In the new Coen brothers comedy “Hail, Caesar!,” George Clooney plays a movie star in the early 1950s — not exactly a stretch for an actor frequently compared to Cary Grant and other classic screen icons. The movie is a tribute to the days when studios controlled their actors, but Clooney himself has had a fairly unpredictable career.
Back in the mid-1990s, Clooney achieved what was then a rare feat: He not only emerged as a star on NBC’s medical drama “ER,” where he played the womanizing Dr. Doug Ross, he also landed lead roles in major-studio productions like “Batman & Robin.” Still, only after Clooney left the show in 1999 did he begin transforming himself into the movie star we know today.
It was soon afterward that Clooney launched his persona-defining “Ocean’s 11” franchise, but he also zigzagged through a variety of genres, from comedies to dramas to war movies. As a producer, he revealed an eye for the political (“Good Night, and Good Luck”), the unusual (“The Men Who Stare at Goats”) and the commercially successful (2012’s Oscar-winning “Argo”).
Clooney, 54, has never gone back to television in a major way, despite the medium’s new resurgence. He’s one of the few stars who now seems to belong solely to the movies. Here’s a look at his big-screen career over the decades.
THE INAUSPICIOUS DEBUT
“Return to Horror High” (1987)
Despite his recurring handyman role on NBC’s “The Facts of Life,” Clooney had to make his movie debut in this fright flick about a film crew stalked by a killer. He got only a few lines, and that included the obligatory “Hello? Is anybody here?”
THE LOW POINT
“The Harvest” (1993)
Clooney appears briefly as a lip-syncing drag queen in a crime thriller that suggests the actor’s career was floundering. The next year, however, Clooney made his debut on NBC’s “ER.”
“From Dusk till Dawn” (1996)
Given all the blood, guts and nudity in Robert Rodriguez’ vampire shoot-’em-up, it’s hard to remember that Clooney was the star. Critics weren’t kind, but Clooney won best breakthrough performance at the MTV Movie Awards.
“Batman & Robin” (1997)
Joel Schumacher’s still-notorious flop, featuring Clooney and Chris O’Donnell in the title roles, was blasted for its camp humor and cartoonish acting. “George Clooney is the big zero of the film,” wrote the San Francisco Chronicle, “and should go down in history as the George Lazenby of the series.”
“Out of Sight” (1998)
Here’s where the Clooney persona really begins. As a cocky bank robber opposite Jennifer Lopez’ sexy cop, Clooney was so perfect that director Steven Soderbergh went back to him for three “Ocean’s 11” movies. Clooney followed this with the edgy war comedy “Three Kings” (1999) and quickly made “Batman & Robin” seem a distant memory.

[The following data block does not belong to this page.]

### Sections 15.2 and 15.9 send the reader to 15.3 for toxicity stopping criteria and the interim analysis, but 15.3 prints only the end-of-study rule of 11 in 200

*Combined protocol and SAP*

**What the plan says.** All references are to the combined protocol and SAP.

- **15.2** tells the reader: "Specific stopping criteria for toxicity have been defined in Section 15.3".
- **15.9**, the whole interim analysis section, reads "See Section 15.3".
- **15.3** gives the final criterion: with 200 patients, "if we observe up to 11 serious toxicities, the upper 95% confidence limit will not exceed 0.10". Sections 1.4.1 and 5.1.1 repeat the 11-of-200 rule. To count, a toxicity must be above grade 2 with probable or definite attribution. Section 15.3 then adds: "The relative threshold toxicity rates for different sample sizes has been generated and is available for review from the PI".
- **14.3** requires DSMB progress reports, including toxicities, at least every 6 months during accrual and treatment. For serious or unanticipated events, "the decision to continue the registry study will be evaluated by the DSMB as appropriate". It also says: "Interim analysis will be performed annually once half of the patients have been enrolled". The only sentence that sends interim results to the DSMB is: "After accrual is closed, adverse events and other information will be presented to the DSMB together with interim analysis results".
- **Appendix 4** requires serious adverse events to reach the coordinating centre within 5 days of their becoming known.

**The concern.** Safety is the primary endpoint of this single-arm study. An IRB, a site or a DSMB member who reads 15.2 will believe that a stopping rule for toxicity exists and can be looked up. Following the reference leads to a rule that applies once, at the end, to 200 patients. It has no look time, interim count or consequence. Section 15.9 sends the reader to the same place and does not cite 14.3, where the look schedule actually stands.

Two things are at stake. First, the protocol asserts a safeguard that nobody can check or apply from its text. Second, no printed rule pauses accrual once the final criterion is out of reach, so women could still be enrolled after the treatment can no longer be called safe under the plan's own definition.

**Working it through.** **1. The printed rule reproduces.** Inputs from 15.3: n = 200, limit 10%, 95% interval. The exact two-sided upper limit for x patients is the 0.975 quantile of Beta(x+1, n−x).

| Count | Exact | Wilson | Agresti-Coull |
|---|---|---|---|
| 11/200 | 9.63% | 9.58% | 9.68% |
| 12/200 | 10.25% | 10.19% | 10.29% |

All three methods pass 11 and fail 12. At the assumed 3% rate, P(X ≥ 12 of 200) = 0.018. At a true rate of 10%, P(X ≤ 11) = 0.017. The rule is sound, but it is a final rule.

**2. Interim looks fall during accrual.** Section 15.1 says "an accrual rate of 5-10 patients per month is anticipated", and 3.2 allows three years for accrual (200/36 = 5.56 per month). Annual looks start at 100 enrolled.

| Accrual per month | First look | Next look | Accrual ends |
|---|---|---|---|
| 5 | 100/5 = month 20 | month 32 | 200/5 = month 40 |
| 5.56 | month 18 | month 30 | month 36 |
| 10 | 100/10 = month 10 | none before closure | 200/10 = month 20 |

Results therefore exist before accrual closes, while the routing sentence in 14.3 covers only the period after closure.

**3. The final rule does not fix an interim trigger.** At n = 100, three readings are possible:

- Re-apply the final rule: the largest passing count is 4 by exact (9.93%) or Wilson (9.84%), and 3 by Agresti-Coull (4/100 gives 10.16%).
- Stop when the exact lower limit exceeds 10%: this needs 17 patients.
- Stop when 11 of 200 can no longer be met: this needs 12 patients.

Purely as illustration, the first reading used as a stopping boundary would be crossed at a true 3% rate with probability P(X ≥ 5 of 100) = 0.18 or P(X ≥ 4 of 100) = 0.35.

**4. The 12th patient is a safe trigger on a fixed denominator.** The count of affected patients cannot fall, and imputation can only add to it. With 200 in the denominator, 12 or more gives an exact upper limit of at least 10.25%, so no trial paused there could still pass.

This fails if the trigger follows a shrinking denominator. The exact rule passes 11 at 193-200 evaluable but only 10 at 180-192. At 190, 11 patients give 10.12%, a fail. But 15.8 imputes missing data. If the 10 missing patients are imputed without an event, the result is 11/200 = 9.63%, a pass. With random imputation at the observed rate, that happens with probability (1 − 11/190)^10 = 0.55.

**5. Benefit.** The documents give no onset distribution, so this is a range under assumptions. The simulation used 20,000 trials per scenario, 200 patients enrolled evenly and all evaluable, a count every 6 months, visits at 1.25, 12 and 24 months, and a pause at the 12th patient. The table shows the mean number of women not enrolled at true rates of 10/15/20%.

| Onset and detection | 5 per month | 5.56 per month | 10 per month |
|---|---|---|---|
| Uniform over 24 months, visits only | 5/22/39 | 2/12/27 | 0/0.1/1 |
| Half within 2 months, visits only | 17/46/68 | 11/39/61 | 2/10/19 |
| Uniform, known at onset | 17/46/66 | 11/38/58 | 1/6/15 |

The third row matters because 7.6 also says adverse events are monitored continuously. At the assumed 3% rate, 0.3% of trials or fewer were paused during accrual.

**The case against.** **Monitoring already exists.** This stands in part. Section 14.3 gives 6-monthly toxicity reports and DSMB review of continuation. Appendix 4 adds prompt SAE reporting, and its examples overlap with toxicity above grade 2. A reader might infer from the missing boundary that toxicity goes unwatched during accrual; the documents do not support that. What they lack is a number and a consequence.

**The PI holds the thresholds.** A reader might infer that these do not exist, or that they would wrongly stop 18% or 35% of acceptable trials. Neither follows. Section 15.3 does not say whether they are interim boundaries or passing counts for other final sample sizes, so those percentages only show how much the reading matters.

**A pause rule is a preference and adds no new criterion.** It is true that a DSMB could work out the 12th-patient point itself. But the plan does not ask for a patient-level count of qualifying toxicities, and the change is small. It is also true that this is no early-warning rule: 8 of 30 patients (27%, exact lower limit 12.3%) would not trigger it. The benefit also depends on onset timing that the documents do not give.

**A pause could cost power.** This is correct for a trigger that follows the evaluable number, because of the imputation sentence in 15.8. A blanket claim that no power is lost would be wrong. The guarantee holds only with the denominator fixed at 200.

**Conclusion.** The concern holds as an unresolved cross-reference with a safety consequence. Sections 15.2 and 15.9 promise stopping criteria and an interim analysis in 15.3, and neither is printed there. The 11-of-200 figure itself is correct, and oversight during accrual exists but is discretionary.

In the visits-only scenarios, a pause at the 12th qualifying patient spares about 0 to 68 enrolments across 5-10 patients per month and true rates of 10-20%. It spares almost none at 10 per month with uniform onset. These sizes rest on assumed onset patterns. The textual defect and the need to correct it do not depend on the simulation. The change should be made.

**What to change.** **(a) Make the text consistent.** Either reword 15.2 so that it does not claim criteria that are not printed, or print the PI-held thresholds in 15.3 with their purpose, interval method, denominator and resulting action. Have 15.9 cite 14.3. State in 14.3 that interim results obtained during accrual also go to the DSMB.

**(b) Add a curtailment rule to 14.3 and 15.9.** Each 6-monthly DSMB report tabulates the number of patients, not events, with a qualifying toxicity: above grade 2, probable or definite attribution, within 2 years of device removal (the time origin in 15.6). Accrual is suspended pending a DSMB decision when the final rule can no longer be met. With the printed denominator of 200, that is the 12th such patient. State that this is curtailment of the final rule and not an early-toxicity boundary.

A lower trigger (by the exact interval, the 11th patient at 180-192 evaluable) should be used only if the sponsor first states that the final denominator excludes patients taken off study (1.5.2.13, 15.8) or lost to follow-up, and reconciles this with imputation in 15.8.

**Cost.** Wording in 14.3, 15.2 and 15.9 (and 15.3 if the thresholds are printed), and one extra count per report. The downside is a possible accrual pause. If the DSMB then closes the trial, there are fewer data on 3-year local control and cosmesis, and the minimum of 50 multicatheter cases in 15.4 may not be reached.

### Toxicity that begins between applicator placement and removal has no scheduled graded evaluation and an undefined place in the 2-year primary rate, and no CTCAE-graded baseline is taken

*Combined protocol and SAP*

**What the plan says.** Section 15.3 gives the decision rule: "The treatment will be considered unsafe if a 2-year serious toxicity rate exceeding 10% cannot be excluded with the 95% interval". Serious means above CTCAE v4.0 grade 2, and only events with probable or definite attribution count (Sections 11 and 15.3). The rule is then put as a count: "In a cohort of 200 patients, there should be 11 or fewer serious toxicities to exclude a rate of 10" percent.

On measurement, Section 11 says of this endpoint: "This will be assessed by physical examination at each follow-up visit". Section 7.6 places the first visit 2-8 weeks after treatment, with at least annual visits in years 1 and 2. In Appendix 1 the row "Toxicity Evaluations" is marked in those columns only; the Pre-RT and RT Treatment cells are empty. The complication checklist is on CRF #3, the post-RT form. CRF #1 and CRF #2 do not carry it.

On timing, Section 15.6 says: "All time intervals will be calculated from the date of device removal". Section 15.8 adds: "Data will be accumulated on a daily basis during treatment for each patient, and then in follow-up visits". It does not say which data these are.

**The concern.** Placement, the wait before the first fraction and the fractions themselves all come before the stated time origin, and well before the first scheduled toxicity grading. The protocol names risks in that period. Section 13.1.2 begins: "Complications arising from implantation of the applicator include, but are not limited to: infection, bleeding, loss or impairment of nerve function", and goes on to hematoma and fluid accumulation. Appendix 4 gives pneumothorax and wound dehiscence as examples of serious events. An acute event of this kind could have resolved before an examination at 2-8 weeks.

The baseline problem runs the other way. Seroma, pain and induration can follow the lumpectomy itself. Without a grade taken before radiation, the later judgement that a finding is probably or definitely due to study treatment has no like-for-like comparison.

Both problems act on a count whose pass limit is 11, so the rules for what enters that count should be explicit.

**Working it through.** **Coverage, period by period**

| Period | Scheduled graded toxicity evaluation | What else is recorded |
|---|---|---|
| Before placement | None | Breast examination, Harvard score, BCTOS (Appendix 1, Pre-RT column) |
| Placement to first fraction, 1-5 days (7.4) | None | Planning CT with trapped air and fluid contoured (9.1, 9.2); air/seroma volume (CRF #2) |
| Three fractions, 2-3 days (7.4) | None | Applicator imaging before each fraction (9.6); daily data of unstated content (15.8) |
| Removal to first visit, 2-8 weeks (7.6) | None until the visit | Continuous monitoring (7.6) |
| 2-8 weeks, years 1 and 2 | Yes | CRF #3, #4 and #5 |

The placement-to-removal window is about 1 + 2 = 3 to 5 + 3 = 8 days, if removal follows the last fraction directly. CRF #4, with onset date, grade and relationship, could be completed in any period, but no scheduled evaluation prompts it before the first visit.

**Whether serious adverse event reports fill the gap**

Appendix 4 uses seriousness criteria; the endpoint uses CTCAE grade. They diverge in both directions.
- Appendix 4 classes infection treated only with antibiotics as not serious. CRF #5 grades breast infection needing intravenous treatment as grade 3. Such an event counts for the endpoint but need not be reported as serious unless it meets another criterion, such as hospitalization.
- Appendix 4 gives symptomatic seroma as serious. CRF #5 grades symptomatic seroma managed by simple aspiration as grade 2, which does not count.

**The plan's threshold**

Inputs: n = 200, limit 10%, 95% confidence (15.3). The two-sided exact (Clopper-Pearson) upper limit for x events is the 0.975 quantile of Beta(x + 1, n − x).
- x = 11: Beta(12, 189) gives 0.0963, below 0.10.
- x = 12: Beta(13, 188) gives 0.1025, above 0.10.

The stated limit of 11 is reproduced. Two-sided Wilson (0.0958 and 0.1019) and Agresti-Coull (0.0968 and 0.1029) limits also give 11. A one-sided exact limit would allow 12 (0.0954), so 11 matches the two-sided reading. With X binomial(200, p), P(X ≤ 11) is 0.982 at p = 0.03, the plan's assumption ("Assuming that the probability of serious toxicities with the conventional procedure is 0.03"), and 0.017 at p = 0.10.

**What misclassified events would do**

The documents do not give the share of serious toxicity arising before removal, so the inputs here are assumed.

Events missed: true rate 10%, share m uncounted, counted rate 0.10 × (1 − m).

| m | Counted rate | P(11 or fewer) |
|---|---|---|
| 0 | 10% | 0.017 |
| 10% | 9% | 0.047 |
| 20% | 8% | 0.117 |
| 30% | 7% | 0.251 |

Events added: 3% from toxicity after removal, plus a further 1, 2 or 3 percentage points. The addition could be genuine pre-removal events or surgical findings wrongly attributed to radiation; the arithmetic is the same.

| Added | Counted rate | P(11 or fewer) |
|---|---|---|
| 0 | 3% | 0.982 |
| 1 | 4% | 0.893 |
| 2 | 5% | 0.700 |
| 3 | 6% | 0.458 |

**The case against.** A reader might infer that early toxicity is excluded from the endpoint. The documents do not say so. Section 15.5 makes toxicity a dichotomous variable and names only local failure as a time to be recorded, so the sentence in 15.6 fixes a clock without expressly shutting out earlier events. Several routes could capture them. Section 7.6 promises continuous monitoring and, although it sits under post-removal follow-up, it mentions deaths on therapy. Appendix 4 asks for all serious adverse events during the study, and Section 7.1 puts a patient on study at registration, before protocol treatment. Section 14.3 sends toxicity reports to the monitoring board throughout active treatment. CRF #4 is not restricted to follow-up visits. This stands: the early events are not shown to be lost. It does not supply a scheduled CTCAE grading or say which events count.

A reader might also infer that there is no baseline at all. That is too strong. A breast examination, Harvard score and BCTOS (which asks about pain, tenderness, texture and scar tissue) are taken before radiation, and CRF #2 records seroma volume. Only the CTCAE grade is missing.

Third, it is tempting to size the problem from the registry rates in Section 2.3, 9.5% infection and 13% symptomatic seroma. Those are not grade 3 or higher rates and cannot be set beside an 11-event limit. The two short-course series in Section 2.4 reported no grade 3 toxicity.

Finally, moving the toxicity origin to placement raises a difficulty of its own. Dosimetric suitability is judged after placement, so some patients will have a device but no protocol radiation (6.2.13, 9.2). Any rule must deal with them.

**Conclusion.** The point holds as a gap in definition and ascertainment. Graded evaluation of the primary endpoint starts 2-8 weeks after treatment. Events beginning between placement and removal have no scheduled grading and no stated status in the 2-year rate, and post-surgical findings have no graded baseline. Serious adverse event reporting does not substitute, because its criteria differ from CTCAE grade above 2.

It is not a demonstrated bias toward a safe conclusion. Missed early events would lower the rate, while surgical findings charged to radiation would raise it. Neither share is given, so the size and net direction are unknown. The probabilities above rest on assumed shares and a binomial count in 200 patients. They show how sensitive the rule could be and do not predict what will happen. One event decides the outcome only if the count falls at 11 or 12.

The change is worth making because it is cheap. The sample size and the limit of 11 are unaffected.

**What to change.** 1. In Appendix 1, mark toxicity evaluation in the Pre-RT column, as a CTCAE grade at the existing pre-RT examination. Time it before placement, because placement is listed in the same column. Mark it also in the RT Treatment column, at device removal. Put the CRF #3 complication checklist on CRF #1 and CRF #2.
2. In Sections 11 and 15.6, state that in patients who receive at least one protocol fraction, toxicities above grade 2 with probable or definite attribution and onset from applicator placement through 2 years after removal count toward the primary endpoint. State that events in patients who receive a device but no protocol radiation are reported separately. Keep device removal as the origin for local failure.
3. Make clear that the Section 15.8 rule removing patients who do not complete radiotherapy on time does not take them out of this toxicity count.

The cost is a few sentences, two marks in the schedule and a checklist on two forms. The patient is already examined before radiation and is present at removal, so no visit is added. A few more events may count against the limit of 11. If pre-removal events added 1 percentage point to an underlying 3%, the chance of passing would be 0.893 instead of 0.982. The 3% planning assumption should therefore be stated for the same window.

“O Brother, Where Art Thou?” (2000)
Can Clooney do comedy? The Coen brothers thought so when they cast him as Ulysses Everett McGill, an escaped convict who becomes a famous folk singer during the Great Depression. The film became an unlikely hit (the soundtrack sold 8 million copies) and put its shamelessly mugging star in a whole new light.
CLOONIEST ROLE EVER
“Ocean’s 11” (2001)
Clooney stepped easily into the Frank Sinatra role in this remake of the 1960 heist film and launched a $1.1 billion franchise. Short on substance but long on style and class, the films were basically vehicles for the stellar cast (Matt Damon, Julia Roberts, Don Cheadle), with Clooney shining the brightest as a Las Vegas rogue who always outsmarts and out-charms the competition.
“Confessions of a Dangerous Mind” (2002)
For his directorial debut, Clooney chose Charlie Kaufman’s script about Chuck Barris, the famous game-show host (“The Gong Show”) who also claims to have been a CIA assassin. Critics liked it more than audiences did, but the movie proved that Clooney wasn’t afraid to show his eccentric side.
“Intolerable Cruelty” (2003)
In his second collaboration with the Coens, Cooney plays a legendary divorce lawyer who meets his match in a beautiful gold-digger (Catherine Zeta-Jones). The film met with a collective shrug, but Clooney and Zeta-Jones are a screwball comedy dream team with sex appeal to burn. Worth a second look.
THE WHISPER CAMPAIGN
Clooney’s Oscar-winning role (for best supporting actor) in this oil-industry thriller (he plays a scapegoated intelligence operative) seemed to increase the rumblings that the actor might run for office. That still happens whenever he makes a political film (be it “Good Night, and Good Luck” or “The Ides of March”) but Clooney always shoots down the rumors. “’I’d have to run on the ‘Yeah, I did it’ ticket,” he once said. “Did you sleep with so-and-so? Yeah, I did.”
“Michael Clayton” (2007)
Clooney earned his first leading actor nod, and deservedly so, playing a legal-political fixer who develops a conscience. For all-around quality — from the script and direction by Tony Gilroy to the jaw-dropping performances by Tilda Swinton and Tom Wilkinson — this is arguably Clooney’s best film. He helped produce, too.
“Up in the Air” (2009)
Clooney earned his second leading actor Oscar nomination playing Ryan Bingham, a management consultant who prefers his frequent-flier status cards to emotional attachments. With a never-better Vera Farmiga as the woman who pierces his facade, “Up in the Air” became a $160 million hit and earned six Oscar nods overall. It’s Clooney at the top of his game.
THE NEAR MISS
“The Descendants” (2011)
Clooney’s last great role to date was in Alexander Payne’s comedy-drama as a man struggling to care for two troubled daughters (Amara Miller and a breakout Shailene Woodley). Clooney was widely praised for his performance and earned his third Oscar nod for leading actor. He might have won, too, if not for Jean Dujardin in “The Artist.”